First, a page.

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Sunday, September 29, 2013

Criminal mediation program in NH’s Hillsborough County hanging by a thread

NASHUA – A program testing ways to resolve criminal cases more quickly may not survive in Nashua because of a disagreement between the county’s lead prosecutor and the head of the state’s superior court system.

Superior Court Chief Justice Tina Nadeau launched a pilot program to test mediation resolutions in criminal cases at Hillsborough County Superior Court in Nashua this spring. Nadeau said the hope is that an independent judge can “inject reality” into criminal prosecutions early on, eliminating “posturing” by defense and state attorneys, and get cases resolved without prolonged prosecutions. ...

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NASHUA – A program testing ways to resolve criminal cases more quickly may not survive in Nashua because of a disagreement between the county’s lead prosecutor and the head of the state’s superior court system.

Superior Court Chief Justice Tina Nadeau launched a pilot program to test mediation resolutions in criminal cases at Hillsborough County Superior Court in Nashua this spring. Nadeau said the hope is that an independent judge can “inject reality” into criminal prosecutions early on, eliminating “posturing” by defense and state attorneys, and get cases resolved without prolonged prosecutions.

But Hillsborough County Attorney Patricia LaFrance said the handful of mediation sessions so far have heavily favored defendants.

“It’s turned into beating up on the state, ‘the state’s being unreasonable,’ ” LaFrance said. “It’s never about the defendant stepping up and taking responsibility. It’s supposed to be back and forth, and it seems to be very one-sided.”

The program is voluntary, but LaFrance said there has been pressure from judges for county prosecutors to move cases into the mediation sessions.

Nadeau said this week it may be wise to move the pilot to another county where it may get more participation. Prosecutors in Strafford and Rockingham counties have been open to alternative justice programs, she said.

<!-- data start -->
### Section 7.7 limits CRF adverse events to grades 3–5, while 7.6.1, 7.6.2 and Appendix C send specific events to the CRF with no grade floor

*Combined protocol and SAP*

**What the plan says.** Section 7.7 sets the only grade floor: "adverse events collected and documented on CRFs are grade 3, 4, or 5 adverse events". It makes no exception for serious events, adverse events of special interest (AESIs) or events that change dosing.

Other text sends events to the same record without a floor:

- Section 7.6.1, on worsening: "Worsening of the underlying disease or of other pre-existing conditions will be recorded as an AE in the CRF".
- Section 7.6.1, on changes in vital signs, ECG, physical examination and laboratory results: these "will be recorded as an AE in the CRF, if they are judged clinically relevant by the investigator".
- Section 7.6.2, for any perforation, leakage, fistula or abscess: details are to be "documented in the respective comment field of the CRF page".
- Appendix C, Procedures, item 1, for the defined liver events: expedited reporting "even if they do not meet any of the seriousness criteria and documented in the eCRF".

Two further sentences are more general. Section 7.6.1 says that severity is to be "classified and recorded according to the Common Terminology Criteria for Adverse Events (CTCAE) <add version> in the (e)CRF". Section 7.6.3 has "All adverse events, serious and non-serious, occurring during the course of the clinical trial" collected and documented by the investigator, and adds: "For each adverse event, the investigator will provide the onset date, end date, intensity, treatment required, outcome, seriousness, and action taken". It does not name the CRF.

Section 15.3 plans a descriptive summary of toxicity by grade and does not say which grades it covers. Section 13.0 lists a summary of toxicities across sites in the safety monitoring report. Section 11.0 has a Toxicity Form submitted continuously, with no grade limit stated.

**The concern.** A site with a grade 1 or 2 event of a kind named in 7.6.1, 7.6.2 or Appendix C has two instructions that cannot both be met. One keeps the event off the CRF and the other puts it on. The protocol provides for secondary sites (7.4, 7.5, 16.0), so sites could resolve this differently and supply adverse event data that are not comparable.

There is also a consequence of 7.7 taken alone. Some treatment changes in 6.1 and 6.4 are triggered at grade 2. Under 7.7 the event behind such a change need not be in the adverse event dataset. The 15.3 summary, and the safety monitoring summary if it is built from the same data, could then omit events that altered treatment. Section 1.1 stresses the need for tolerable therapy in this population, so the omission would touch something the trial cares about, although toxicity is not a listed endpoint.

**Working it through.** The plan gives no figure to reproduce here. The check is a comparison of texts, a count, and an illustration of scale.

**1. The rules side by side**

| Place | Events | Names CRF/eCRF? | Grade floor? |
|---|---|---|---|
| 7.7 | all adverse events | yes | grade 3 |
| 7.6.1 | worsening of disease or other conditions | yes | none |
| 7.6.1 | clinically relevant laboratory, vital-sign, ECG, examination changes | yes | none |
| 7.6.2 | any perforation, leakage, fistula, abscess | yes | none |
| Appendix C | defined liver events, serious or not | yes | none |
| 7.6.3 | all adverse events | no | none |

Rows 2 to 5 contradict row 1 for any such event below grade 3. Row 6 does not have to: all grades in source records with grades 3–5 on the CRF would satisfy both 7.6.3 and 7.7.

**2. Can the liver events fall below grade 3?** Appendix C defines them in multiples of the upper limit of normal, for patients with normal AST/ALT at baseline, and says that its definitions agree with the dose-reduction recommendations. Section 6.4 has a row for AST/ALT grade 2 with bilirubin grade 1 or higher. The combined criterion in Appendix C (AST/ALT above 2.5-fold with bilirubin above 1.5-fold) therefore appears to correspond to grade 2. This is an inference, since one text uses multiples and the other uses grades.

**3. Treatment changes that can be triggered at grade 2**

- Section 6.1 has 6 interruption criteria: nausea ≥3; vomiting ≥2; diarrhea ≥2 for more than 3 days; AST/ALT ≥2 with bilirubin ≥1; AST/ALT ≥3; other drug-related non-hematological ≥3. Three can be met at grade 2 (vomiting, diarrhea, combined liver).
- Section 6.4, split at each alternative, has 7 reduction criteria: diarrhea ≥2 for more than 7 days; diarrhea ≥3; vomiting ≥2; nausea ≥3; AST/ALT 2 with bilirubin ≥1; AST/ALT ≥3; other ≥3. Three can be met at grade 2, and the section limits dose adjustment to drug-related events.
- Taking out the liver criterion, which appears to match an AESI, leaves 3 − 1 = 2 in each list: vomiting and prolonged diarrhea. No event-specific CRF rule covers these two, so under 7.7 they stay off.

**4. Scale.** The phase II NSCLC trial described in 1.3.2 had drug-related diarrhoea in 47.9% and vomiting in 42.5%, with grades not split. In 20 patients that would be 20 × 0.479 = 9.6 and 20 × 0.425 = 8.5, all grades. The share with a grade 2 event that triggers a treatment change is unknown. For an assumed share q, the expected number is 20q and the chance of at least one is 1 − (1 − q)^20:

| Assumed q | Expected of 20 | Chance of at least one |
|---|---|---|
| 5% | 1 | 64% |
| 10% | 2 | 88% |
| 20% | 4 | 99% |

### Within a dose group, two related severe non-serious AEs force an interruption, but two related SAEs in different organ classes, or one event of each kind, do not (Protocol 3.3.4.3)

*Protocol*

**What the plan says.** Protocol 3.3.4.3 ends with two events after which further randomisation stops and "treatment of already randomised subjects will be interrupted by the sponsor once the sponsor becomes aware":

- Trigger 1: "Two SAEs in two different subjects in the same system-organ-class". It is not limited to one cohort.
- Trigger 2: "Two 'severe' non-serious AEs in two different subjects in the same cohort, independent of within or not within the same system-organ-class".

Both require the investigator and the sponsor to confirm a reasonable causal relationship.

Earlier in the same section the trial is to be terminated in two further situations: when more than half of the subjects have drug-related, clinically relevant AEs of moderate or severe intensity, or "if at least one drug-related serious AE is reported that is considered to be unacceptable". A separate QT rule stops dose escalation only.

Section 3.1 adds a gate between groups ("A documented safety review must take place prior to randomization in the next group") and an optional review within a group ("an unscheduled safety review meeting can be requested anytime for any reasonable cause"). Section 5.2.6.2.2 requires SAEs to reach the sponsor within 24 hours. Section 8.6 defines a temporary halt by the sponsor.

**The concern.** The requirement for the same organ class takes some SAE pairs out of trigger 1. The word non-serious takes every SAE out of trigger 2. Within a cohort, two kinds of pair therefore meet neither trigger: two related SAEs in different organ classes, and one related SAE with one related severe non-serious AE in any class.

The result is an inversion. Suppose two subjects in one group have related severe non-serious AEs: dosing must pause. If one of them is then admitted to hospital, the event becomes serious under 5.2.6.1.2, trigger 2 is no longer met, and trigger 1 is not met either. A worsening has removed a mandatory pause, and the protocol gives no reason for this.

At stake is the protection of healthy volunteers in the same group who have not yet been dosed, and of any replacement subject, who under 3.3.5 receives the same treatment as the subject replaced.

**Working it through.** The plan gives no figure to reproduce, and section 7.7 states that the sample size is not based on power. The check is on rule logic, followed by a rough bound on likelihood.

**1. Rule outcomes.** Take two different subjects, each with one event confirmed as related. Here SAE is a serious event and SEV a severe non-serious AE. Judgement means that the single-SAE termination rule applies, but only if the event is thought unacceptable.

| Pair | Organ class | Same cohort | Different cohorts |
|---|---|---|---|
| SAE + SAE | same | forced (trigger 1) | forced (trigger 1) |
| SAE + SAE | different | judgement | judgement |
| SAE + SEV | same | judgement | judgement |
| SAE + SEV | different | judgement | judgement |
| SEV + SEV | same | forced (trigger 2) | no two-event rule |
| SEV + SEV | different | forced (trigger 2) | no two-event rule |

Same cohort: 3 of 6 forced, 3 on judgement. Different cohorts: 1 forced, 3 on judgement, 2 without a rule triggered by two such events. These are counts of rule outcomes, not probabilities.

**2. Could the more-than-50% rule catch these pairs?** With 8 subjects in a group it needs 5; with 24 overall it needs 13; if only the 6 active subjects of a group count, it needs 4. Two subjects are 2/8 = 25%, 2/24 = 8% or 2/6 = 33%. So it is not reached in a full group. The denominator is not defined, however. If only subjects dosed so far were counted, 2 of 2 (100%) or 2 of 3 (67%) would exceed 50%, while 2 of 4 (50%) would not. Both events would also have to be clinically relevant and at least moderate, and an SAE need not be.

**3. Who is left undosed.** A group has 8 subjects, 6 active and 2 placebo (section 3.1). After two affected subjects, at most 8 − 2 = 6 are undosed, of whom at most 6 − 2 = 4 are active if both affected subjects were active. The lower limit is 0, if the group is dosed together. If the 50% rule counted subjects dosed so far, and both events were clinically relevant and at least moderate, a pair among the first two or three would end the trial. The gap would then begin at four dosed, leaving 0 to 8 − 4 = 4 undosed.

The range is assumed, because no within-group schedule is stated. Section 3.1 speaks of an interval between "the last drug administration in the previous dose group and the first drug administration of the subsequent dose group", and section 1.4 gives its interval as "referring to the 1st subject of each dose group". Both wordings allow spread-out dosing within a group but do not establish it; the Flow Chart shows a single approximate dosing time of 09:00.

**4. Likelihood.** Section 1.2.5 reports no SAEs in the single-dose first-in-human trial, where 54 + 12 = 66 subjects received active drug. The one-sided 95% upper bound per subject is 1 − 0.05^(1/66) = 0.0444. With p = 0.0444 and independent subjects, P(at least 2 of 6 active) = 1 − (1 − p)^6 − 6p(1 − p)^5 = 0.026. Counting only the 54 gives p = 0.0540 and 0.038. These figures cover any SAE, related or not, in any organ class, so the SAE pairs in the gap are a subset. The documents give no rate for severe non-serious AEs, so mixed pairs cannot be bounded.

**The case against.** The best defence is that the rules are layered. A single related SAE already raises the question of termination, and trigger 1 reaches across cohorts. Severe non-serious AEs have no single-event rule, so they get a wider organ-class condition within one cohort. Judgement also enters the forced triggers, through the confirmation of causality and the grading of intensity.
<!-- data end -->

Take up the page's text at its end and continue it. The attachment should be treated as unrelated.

“I’m happy to try it in another county if it’s not working, given the philosophies of the people in (Hillsborough County),” she said.

Mediation is a common measure in civil and marital cases, but less so in criminal prosecutions.

Arizona courts have had success with criminal mediation, Nadeau said, and the idea is that less formal and more open negotiations can move cases to pleas they would reach in six to nine months anyway.

Well over 90 percent of criminal cases never reach a jury even without mediation, Nadeau said.

Retired Judge Kathleen McGuire oversees the mediation sessions, which include lawyers, defendants and, if they want to attend, victims.

She gives both sides her assessment of the strength of their cases. For instance, she can tell a defendant a suppression issue isn’t likely to succeed, or tell prosecutors they’re unlikely to get certain statements by a defendant admitted as evidence.

Being able to share those strategies with a nontrial judge allows lawyers to avoid tipping their hand and damaging their own cases.

LaFrance said she also has concerns about putting victims “between a rock and a hard place” when forced to choose between confronting a defendant in close, informal quarters or not having their voice heard.

LaFrance said she hasn’t closed the door on participating in the sessions, but has told assistant county attorneys to not go along with mediated deals they don’t believe are fair.

“If once I heard the judge acknowledge the defendant should take some responsibility, we would be more inclined to participate,” she said.

Joseph G. Cote can be reached at 594-6415 or jcote@nashua
telegraph.com. Also, follow Cote
on Twitter (@Telegraph_JoeC).